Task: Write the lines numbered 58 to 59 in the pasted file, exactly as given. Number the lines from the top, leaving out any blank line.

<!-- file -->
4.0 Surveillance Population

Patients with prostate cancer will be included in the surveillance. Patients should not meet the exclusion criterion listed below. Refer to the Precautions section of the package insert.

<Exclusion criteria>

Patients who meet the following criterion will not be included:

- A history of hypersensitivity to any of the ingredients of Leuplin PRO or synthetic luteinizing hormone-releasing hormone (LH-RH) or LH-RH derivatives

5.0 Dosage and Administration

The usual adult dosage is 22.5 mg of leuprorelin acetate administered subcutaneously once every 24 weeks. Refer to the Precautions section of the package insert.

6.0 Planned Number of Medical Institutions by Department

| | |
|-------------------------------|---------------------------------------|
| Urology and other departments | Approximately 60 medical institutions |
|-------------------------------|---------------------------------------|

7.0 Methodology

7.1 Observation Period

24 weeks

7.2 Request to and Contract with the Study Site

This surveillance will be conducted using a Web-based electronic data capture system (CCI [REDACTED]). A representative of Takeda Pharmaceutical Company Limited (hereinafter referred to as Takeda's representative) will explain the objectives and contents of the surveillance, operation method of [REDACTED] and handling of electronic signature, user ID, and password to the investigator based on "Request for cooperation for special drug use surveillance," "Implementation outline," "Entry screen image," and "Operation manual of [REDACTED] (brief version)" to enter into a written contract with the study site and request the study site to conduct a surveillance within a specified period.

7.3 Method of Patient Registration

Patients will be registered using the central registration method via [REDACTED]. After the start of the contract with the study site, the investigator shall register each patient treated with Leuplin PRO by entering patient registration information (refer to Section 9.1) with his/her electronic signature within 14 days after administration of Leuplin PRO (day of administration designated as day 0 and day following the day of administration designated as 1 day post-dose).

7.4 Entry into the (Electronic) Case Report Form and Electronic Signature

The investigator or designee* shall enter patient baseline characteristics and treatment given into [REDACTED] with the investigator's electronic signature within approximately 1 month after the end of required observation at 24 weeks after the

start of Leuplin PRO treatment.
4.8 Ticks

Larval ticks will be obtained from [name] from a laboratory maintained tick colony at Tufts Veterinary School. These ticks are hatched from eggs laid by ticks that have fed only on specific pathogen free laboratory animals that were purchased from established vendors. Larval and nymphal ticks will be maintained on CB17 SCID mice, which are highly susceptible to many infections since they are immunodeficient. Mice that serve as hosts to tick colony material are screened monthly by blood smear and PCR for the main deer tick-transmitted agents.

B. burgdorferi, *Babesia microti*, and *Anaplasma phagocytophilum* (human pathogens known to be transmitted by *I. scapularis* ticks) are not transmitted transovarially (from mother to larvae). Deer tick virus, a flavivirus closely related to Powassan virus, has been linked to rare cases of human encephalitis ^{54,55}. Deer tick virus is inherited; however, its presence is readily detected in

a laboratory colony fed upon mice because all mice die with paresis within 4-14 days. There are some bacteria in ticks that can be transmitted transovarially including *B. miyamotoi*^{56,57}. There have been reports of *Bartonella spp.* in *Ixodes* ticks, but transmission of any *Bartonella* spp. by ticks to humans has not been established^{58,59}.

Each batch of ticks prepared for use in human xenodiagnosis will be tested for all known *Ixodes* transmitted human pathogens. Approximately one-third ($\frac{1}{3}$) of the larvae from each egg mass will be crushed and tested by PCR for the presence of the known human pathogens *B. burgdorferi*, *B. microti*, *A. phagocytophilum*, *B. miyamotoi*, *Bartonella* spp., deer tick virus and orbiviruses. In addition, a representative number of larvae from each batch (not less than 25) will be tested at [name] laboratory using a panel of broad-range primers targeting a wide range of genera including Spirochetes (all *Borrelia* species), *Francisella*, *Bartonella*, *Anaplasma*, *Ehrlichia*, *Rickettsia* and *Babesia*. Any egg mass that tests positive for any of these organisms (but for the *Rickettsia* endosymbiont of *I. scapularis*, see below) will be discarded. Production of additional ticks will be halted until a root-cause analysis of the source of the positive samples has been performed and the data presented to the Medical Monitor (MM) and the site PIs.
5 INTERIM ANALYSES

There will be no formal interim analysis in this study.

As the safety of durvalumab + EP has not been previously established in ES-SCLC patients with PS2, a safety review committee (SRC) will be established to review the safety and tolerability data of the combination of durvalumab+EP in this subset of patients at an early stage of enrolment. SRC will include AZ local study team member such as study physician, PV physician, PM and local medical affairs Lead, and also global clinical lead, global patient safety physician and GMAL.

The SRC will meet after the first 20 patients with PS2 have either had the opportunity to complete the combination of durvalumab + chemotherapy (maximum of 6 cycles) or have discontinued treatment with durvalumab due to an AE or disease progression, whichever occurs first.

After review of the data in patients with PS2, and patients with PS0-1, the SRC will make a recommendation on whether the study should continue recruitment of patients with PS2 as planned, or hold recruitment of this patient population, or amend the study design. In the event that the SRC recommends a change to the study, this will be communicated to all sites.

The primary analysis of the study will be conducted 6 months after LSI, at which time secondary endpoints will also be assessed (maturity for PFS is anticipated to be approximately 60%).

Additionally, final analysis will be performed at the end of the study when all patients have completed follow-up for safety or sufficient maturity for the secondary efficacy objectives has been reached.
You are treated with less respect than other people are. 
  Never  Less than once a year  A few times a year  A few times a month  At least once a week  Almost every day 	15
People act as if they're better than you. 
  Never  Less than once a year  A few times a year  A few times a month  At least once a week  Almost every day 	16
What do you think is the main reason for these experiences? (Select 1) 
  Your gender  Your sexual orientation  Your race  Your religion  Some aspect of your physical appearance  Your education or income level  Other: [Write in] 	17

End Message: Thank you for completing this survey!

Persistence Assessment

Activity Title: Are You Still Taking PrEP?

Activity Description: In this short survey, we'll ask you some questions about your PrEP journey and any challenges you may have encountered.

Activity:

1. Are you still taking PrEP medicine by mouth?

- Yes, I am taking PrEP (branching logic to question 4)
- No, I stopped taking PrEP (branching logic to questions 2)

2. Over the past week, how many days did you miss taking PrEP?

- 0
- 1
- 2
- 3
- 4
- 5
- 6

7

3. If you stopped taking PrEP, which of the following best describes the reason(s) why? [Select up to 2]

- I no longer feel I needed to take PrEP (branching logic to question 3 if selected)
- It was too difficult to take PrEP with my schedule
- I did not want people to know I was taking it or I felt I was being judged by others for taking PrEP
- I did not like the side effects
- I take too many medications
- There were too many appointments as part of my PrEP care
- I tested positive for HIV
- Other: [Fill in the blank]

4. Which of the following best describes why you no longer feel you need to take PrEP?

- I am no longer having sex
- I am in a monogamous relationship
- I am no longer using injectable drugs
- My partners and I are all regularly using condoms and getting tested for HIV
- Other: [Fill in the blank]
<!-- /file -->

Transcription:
3. If you stopped taking PrEP, which of the following best describes the reason(s) why? [Select up to 2]

- I no longer feel I needed to take PrEP (branching logic to question 3 if selected)